Tuesday, December 13, 2011

Even cars have "body language"...

       In earlier posts I discussed the importance of nonverbal communication and how important it is to be aware if it. It's insidious, its everywhere. Even on the road, people use it to communicate with other drivers. Some of it is just simple obvious gestures, some of it is more complex. At night people can't easily see other drivers so horns and blinking lights signals are used to convey messages. But less obvious is the "body language" of cars. Tailgating as a way to let people know they are going too slow is one example, pumping one's breaks to tell the tailgater to get off your back is another. Experienced drivers can tell by driving patterns if a person is likely to let them merge or pass them. People can pick up important vibes without even seeing the other driver. Much of this is unconscious. Beeping a horn also has its nuances, if someone is slow to react to a green light there is a vast difference in tone between a friendly "beep beep" and a more indignant "beeeeeeeeeep!!!". Sometimes inching up just a bit closer to an intersection may be a politely way of asking another driver if they could let you in. Sometimes one can even tell by the movement patterns and the engine sounds if a person passing you was simply in a hurry or if they are just angry and impatient.
       Another way people communicate is sometimes through their cars. This may vary more by culture and I can't speak for others; but I know in North America many young people see cars as an extension of one's personality and a means of self-expression. This is not to say everybody as a lot of people just drive what that can afford or have more practical reasons for choosing a car. Although it is cliche, there are certain associations people have with cars and they are well accepted. Hot-rod type sports cars tend to be associated with youth, masculinity, and sex-appeal. Fast and aggressive driving tends to add to this. Station wagons and some large sedans tend to be associated with older people along with slow, cautious driving and obeying the rules of the road. "Cool" people are not supposed to obey minor rules in a literal way, although getting caught is not considered "cool" either. Cars can show both humility and pretension. They can be used for intimidation and other things. Accessories can also be added such as over sized tires sometimes for practical reasons, but usually to make a statement. I'm not counting bumper stickers here since that is a more direct form of communication and not as relevant to what I'm trying to get at. Fads also constantly change and a car that was once associated with youth and "coolness" and up being seen humorously as a "sign of midlife-crisis" and insecurity. I'm other words if it appears too obvious that one is going out of their way to be "cool" it has the opposite effect. When I'm in an automotive store I sometimes browse through some of the accessories and wonder what really has a practical use and what is just for image or has some subcultural or lifestyle connotation. Personally I just keep things simple and aside from two small (non-political) magnets I prefer to keep my car plain and don't want to see it vandalized as a result of it standing out too much.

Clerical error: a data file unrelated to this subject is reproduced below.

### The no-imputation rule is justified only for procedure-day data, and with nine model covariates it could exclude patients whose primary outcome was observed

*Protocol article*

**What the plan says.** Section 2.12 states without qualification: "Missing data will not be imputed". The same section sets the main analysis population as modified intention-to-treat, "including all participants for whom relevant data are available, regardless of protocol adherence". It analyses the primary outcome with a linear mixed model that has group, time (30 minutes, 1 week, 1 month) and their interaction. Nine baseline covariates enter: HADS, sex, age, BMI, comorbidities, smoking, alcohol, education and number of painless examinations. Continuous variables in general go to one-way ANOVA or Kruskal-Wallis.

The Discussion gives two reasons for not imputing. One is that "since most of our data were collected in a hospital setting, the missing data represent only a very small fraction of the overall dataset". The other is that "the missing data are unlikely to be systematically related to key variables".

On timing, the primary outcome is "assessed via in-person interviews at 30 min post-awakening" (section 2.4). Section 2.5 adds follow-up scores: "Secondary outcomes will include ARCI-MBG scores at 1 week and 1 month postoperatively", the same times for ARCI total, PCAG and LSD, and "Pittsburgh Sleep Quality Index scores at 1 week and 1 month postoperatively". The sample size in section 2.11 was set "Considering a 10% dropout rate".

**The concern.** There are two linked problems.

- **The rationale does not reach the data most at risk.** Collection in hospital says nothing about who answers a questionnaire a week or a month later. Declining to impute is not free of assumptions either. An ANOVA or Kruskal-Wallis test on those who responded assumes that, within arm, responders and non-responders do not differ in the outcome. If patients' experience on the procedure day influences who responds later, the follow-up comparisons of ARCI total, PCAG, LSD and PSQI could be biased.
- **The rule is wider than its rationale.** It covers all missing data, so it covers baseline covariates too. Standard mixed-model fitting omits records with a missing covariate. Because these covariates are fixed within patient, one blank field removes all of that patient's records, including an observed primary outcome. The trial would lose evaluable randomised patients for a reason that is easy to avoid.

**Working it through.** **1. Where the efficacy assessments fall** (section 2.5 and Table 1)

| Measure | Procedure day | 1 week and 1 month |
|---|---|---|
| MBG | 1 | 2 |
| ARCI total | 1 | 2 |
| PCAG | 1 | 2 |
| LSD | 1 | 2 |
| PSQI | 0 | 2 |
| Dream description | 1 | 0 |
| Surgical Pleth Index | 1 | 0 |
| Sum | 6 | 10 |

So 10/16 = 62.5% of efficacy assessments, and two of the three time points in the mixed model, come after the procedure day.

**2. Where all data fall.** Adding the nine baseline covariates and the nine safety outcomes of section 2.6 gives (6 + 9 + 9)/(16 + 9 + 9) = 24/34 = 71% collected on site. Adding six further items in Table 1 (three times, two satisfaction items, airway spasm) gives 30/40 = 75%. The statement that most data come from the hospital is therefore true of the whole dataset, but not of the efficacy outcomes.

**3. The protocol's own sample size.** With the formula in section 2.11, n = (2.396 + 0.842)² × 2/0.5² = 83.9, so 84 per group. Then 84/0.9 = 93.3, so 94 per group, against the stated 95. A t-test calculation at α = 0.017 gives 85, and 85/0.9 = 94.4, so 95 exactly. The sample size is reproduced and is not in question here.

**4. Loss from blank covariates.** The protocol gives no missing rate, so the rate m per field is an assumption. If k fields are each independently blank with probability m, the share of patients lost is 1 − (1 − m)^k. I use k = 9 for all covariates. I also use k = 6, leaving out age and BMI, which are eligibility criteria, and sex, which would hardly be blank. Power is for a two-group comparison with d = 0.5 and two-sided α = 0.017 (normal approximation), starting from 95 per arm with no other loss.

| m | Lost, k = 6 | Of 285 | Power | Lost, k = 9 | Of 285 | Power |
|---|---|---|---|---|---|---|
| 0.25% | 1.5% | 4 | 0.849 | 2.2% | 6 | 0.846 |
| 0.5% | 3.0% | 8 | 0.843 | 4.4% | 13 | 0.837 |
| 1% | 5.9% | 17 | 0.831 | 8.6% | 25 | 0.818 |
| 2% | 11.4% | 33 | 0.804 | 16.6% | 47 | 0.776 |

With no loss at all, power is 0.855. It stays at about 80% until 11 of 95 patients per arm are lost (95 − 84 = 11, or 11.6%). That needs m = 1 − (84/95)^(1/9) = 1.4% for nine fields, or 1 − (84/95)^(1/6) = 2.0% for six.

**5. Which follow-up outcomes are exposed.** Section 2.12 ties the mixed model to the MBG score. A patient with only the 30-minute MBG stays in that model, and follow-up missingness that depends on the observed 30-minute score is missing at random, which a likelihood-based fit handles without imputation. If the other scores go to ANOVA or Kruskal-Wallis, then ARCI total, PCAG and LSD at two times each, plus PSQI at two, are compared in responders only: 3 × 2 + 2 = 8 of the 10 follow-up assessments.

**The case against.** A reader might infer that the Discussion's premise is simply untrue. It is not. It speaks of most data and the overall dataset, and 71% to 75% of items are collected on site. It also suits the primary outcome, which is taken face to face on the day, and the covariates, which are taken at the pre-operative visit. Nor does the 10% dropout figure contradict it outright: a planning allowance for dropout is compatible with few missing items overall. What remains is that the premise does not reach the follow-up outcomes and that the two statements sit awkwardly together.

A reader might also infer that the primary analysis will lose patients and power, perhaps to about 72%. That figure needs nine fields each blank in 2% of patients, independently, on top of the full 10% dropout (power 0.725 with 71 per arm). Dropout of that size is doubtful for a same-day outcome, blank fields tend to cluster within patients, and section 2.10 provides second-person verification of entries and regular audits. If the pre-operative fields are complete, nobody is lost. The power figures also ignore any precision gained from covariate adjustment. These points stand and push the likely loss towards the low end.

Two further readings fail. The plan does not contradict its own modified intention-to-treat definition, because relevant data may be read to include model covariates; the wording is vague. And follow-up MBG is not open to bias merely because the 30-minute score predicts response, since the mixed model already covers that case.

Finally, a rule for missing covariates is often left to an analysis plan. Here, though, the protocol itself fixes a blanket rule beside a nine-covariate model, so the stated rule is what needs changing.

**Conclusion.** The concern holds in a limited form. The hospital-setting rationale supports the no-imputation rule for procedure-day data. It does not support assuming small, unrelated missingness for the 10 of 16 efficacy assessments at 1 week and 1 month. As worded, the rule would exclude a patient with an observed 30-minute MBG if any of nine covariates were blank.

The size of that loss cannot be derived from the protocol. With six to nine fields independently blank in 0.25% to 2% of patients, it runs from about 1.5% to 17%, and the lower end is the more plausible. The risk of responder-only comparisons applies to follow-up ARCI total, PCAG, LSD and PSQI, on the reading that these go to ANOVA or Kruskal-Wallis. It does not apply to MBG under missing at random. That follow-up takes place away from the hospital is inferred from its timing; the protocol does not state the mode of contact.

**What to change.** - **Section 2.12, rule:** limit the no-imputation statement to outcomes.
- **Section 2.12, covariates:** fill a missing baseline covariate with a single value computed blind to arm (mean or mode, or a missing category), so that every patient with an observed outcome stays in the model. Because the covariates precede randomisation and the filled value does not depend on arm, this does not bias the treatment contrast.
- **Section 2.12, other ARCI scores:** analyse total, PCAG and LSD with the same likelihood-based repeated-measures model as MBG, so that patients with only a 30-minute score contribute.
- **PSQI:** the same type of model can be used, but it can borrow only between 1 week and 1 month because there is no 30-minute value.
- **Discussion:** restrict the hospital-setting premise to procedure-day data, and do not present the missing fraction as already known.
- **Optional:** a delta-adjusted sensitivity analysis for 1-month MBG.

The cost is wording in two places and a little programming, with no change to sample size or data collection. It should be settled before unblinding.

I know a lot of what I"m pointing out sounds shallow and in many ways it is. My intention is to show how many ways we communicate whether we realize it or not and whether we intend to or not.
File:Monster truck 2.JPG
from: Wikimedia Commons 2005

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